Intrusive Thoughts: Changing The Radio Station

Intrusive thoughts are common for trauma survivors or people with diagnoses such as obsessive-compulsive disorder or anxiety disorders. That’s why it is important for therapists to have a variety of thought stopping exercises. The following is written with children in mind, but this skill can absolutely be used by adults as well.

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Do you ever listen to the radio when you’re in the car with your parents? Or do you use a music streaming service, like Pandora or Spotify, that you can set to play random songs? Sometimes upbeat songs come on that make you want to dance, or soothing songs come on that make you feel very relaxed, and sometimes a song comes on that you absolutely hate.

Your thoughts are like a radio station, and sometimes your brain plays “songs” or thoughts that you don’t want to hear. Sometimes you have thoughts that you didn’t plan to think about and don’t want to think about. When that “bad song” comes on, you have the option to change the station!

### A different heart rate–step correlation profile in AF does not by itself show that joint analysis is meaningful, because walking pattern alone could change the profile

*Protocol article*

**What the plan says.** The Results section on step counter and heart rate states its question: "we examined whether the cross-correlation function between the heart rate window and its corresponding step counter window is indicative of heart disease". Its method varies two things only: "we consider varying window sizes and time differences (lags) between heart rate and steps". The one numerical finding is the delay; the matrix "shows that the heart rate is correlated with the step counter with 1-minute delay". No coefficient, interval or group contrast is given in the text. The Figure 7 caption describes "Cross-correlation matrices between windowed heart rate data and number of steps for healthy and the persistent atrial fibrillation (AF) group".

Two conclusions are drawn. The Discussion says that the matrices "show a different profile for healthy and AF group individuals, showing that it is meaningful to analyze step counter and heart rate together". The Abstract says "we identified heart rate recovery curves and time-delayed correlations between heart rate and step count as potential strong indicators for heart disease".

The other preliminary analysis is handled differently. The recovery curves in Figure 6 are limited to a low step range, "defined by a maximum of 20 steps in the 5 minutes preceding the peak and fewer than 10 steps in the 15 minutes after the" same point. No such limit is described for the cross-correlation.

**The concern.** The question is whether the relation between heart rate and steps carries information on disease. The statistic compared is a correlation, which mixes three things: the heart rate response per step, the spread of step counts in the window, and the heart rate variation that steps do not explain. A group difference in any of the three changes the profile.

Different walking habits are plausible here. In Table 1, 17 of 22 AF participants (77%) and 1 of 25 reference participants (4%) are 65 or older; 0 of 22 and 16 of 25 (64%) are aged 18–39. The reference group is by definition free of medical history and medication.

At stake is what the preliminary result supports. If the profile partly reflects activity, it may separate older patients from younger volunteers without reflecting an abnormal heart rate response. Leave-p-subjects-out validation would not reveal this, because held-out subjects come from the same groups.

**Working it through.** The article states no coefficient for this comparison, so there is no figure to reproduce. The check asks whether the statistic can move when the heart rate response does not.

Write or draw what the bad thoughts look or feel like. Then, write or draw the thoughts that make you feel happy and calm. When you have the bad thoughts, imagine yourself changing the radio station to the good thoughts!

This can work when you’re having thoughts that upset you, but you can do it at other times too! Like if there is a time when the “song” that’s playing makes you really excited and want to move around, but you’re at school and need to stay in your seat. You can change the station to something that helps you feel calm and relaxed.

Thoughts sometimes come into our brains when we don’t want them to, but we can change what we’re thinking about and play thought-songs that make us feel better!

Published by Dr Marschall

Dr. Amy Marschall received her Psy.D. from the University of Hartford in September 2015. Her clinical interests are varied and include child and adolescent therapy, TF-CBT, rural psychology, telemental health, sexual and domestic violence, psychological assessment, and mental illness prevention. Dr. Marschall presently works in the Child and Adolescent Therapy Clinic at Sioux Falls Psychological Services in Sioux Falls, South Dakota, where she provides individual and family therapy and psychological assessment to children, adolescents, and college students. She also facilitates an art therapy group for adolescents and college students with anxiety and depression. Dr. Amy Marschall is certified in Trauma-Focused Cognitive Behavioral Therapy and Telemental Health.

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